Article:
Select Page

Last summer I got a real eye opener when I taught water rescue dog seminars for breeds other than Newfs; some of these dogs were good, really good. One day when water rescue dog tests are opened up to breeds other than Newfoundlands, they may do as well as the Newfs. This got me to thinking – are Newfs really that special in the water?

Often in this column I have talked about the ability of Newfs to swim in ice cold water, but it has been brought to my attention that some Labrador Retrievers do this as well – of course the Labs are descended from the Newfies. The underwater swimming ability of the Newfs is probably exclusive to our breed although I remember reading about a Bulldog that enjoyed swimming underwater; however I am sure this was a quirk of nature and that this breed is not about to displace Newfs as the canine world’s premier submariner.

One thing that I noticed in training other breeds for water rescue is that most were doing the exercises solely as exercises. For example there was a collie that was in training for his CDX title which involves retrieving an object; this collie was also comfortable in the water and really excelled in the simple retrieve exercise. However when he was asked to take out a line to a drowning victim he did not do so well. Here I spotted a crucial difference; the collie was obeying the commands of his handler very well, but the cries for help from the drowning victim didn’t seem to do a thing for him. A Newf at the same seminar, with almost no retrieving training did much better, obviously responding to a human’s distress call. This would have solved my question about Newfs being special in the water except for Tinkerbelle, a Dogue de Bordeaux, who was also at my seminars. She amazingly showed a true rescue instinct, so much so, that I recommended that she be declared an honorary Newf and allowed to take part in a more advanced seminar being run by the South Eastern Ontario Region Newf Club. Just like the underwater swimming Bulldog, one dog does not necessarily reflect the whole breed, so time will tell if Dogues will rival Newfs as aquatic lifesavers.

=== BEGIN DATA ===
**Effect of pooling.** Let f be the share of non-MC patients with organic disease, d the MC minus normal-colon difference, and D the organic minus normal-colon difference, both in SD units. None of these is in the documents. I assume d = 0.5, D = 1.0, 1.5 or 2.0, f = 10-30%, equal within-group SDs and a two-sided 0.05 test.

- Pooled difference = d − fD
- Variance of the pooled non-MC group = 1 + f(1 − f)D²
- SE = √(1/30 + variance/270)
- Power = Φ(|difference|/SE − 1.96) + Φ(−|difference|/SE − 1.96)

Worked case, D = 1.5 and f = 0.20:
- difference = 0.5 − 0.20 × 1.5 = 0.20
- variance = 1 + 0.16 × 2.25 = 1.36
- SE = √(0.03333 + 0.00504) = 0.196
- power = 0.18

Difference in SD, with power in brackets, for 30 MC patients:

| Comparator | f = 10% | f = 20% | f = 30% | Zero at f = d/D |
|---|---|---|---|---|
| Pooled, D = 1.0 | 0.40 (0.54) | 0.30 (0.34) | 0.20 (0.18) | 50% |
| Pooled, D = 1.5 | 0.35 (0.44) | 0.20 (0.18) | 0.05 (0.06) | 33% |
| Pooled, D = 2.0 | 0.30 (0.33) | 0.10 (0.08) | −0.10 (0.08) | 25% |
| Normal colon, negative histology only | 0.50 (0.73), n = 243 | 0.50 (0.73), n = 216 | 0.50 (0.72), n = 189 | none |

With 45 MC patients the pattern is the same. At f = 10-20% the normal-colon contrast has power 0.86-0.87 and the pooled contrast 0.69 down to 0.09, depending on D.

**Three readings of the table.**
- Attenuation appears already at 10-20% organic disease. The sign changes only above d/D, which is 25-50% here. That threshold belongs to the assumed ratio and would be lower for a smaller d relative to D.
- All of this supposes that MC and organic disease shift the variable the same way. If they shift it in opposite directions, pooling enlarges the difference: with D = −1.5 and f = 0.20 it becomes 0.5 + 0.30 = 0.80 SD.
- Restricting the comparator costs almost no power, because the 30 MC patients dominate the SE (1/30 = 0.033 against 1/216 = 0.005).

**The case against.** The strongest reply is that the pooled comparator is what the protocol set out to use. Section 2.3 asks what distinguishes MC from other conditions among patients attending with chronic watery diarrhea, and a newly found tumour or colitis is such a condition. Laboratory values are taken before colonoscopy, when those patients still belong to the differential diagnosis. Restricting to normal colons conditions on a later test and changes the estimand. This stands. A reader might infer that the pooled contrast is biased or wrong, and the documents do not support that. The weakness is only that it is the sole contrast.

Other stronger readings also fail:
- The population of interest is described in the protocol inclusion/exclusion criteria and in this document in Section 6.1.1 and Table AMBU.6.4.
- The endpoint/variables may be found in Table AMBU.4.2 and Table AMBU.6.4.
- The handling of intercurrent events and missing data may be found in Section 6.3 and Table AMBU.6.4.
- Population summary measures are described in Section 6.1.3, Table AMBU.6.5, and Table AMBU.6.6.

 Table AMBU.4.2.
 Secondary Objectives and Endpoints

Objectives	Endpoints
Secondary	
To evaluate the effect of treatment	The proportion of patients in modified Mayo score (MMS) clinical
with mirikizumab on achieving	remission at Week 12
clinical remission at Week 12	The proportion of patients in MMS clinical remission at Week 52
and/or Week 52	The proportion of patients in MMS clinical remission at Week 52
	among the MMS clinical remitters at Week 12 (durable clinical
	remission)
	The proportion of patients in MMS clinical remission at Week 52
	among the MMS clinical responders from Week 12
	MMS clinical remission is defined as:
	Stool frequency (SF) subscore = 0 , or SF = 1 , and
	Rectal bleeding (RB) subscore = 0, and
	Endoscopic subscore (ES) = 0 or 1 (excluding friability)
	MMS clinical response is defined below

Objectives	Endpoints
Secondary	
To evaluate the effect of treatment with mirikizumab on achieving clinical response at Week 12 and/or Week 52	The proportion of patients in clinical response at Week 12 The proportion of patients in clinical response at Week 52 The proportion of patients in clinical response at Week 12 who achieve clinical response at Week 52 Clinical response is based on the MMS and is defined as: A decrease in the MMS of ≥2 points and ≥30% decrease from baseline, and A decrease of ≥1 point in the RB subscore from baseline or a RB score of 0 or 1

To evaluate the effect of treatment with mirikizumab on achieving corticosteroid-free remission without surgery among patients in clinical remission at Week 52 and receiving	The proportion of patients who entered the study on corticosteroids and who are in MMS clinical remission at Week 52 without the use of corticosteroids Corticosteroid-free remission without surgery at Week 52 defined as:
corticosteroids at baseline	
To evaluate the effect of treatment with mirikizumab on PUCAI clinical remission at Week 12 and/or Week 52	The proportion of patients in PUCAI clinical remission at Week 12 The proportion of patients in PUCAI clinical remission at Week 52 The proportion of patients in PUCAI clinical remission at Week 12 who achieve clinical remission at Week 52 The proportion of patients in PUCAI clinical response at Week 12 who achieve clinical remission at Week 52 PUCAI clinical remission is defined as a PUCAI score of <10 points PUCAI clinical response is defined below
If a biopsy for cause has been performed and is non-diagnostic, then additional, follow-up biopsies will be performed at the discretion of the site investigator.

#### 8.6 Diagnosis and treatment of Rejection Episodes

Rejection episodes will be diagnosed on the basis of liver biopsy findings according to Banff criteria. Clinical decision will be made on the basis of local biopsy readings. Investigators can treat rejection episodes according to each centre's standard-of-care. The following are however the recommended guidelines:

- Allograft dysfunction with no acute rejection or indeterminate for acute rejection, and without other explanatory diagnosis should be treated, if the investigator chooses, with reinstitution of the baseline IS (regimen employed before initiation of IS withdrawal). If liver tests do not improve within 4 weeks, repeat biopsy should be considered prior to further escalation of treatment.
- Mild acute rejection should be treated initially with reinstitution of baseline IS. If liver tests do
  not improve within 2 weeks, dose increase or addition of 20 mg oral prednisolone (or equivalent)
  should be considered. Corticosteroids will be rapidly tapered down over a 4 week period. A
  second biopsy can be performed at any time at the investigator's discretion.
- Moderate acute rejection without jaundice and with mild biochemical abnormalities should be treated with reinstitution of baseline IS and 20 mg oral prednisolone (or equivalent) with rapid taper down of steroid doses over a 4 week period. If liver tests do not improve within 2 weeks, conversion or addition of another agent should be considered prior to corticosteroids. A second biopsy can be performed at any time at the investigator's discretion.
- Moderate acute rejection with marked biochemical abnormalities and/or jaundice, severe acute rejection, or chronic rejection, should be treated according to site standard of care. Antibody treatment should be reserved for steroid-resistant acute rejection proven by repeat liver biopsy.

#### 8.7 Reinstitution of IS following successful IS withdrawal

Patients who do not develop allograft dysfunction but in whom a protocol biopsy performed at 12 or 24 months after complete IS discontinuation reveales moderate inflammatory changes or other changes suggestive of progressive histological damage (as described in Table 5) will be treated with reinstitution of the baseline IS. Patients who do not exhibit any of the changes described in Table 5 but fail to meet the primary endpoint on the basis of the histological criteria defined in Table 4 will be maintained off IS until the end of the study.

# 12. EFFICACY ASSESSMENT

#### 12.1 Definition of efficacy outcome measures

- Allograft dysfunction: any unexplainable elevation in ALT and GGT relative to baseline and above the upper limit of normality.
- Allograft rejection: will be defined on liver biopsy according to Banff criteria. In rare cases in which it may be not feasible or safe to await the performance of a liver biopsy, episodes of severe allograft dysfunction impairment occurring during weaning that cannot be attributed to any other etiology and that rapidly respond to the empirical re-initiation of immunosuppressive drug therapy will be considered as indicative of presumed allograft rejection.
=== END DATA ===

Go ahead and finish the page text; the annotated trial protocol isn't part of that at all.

Peter Maniate has been writing columns for the Newf News, the magazine of the Newfoundland Dog Club of Canada, since 1979.  In 1996 he started writing a Newfoundland dog column in the Breedlines section of Dogs in Canada magazine on behalf of the Newfoundland Dog Club of Canada.  When Dogs in Canada ceased publication at the end of 2011 he continued the Breedlines column in the Newf Newfs.

Permission is granted for re-publication of the preceding article or excerpts from it as long as the author is credited and the name of the original publication and date of first publication is included.

Dogs in Canada

July 2001